Our kids are good savers. They stash most of their money away to plan for big purchases.
The most difficult part of this habit was trying to keep track of it all. There were random bills and coins placed here and there. We’d take trips to the store and they didn’t recall how much they had to spend on something. It was difficult to remember what they had paid tithing on and what was yet to be tithed.
I know the importance of a personal budget and keeping track of money for adults.We decided to get organized and help our kids take a more intentional approach to their money as well. It is good training for the future and it’s much easier on Candace and me.
We created the Youth Personal Finance Record for use in our family. It is a Numbers spreadsheet that can be used on any iPhone, iPad, or Mac. (Download available at the end of this post.)
Talk with your kids about money
We sat with the kids to see how they would like to organize their money. It was decided that they would like to save ten percent for tithing and ten percent for savings. The rest they would spend however they’d like to do so.
We talked to them about the role of a bank. Since they are young, we decided to open an account with Mello Bank (us) and keep a ledger for each of them.
Whenever they receive money, they make a “deposit” with us and we update the ledger. It is fun to watch as they realize that digital money is the same as cash in hand without the stress of losing it.
They all felt comfortable with the plan.
An Example Youth PFR
The spreadsheet consists of three automated main categories for and five columns for recording:
Spending – This is the total amount that each child has to spend at anytime. Eighty percent of each deposit goes here.
Tithing – This is the amount of tithing that needs to be paid. It is a running total. Ten percent of each deposit is shown here.
Savings – This is the amount that goes to savings. Ten percent of each deposit is shown here. Spending from this category requires permission from parents. The kids anticipate that this will go toward a large purchase in the future like a car, a church mission, or an international trip.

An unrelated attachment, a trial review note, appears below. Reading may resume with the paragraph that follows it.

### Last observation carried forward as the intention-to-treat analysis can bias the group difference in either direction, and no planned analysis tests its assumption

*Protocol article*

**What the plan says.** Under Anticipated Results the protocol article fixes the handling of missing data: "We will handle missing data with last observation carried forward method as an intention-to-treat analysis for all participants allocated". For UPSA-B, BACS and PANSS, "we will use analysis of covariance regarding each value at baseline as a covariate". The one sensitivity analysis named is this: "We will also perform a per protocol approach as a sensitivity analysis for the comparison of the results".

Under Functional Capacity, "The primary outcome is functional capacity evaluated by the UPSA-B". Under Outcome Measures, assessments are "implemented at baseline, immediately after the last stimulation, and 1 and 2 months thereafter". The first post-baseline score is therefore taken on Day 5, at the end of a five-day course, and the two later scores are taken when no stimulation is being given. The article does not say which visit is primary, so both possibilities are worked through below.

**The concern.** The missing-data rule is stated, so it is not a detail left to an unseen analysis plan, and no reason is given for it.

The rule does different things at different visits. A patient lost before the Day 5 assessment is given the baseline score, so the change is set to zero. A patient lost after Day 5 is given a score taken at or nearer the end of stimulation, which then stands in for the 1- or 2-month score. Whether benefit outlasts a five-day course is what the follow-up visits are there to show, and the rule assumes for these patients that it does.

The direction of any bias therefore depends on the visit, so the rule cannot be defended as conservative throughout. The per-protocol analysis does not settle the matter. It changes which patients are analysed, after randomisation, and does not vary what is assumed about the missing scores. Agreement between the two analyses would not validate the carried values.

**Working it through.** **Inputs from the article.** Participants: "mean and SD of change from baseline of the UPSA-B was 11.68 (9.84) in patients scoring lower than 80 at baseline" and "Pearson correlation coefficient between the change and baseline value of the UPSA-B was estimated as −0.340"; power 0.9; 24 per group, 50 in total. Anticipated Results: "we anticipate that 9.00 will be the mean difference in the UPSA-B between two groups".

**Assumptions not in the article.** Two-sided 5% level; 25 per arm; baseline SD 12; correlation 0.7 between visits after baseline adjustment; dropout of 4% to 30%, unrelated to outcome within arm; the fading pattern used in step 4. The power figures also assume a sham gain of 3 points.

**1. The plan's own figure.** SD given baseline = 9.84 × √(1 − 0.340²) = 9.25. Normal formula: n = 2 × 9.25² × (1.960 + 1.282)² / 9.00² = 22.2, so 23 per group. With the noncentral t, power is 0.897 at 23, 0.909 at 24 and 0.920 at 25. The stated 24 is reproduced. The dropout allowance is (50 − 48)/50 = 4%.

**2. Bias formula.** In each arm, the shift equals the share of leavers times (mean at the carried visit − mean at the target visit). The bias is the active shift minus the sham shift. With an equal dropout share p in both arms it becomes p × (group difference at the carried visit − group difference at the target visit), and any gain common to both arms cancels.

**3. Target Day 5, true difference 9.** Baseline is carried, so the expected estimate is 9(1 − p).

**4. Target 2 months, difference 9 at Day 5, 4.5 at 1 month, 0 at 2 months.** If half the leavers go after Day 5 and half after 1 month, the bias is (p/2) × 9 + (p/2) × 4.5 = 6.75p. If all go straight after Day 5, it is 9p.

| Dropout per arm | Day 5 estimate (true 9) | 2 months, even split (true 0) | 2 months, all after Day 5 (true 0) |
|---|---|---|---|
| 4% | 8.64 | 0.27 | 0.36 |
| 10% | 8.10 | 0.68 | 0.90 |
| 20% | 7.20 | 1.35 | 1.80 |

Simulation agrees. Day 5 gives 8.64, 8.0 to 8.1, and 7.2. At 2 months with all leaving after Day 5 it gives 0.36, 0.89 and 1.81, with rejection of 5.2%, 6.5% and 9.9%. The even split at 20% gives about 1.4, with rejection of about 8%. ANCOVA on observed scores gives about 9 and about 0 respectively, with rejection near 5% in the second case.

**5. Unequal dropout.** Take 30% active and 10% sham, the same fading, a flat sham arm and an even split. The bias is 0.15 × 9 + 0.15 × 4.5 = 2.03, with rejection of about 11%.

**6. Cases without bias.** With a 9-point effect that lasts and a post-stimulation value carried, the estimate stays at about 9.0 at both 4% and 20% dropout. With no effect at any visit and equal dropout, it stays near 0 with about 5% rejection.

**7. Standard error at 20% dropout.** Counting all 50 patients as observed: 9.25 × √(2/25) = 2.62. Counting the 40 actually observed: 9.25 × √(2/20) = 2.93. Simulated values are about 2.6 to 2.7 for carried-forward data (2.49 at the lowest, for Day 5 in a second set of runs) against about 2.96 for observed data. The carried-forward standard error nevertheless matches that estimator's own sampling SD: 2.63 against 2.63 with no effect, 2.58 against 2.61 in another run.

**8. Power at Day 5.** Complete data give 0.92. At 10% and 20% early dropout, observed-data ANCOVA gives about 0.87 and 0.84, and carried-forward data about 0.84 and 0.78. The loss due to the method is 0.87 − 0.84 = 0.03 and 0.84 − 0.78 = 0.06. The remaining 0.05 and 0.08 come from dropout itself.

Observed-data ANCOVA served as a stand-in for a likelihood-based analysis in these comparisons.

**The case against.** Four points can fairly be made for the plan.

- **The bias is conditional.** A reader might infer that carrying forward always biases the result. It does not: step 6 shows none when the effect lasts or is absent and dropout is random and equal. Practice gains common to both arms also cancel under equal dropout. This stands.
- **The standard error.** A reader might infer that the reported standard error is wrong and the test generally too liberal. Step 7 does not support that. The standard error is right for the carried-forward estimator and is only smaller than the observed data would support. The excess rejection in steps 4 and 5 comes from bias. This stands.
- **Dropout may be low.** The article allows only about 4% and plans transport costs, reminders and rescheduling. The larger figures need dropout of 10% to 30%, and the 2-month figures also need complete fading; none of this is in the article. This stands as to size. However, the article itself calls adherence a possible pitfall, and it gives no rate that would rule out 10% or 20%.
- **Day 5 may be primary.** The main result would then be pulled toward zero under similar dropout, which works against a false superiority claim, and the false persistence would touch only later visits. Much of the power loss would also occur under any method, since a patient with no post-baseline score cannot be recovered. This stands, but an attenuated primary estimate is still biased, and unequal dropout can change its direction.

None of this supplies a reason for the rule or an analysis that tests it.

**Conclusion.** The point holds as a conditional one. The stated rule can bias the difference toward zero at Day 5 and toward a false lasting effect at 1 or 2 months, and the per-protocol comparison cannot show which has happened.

Date – We record the date when any transaction happens
Income – All deposits are entered here whether it is a gift or earned money. They give us the cash and we record it while sitting with them. When a deposit is made, it is automatically divided between the top three categories.
Expense – All purchases are recorded here. This column subtracts from the “Spending” category
Tithing – When tithing is paid, it’s added here. It only subtracts from the “Tithing” category.
Note – We all decided that it would be a good idea to require a note for every transaction. This way they can go back and see the things they spent money on and decide if it was worth it in the long run.
In the images above, you’ll see the changes that are made when a deposit, tithing, and expense is recorded. Note that the top categories change as items are recorded. (tap to enlarge)
The Benefits of Organization
We created a spreadsheet for each kid and then shared it with only them through iCloud. This allows them privacy and direct access anytime from their phone or the family Mac.
My wife and I can edit the document (like a bank would) and our children can view it. They are encouraged to talk with us about their purchases, but they make the choice on their own and then we all record it together.
This new way of organizing their money has encouraged more conversations about financial matters. This is a sorely lacking subject in school. There is some real benefit to talking about finances at home. It’s fun to watch them learn, understand, and then connect the dots on just how powerful money management can be in their life.
And I no longer have to organize random piles of small bills and coins.
If you’d like to download a blank copy of the Youth Personal Finance Record to use in your family, you can do so with the link below. I’d love to hear how it goes.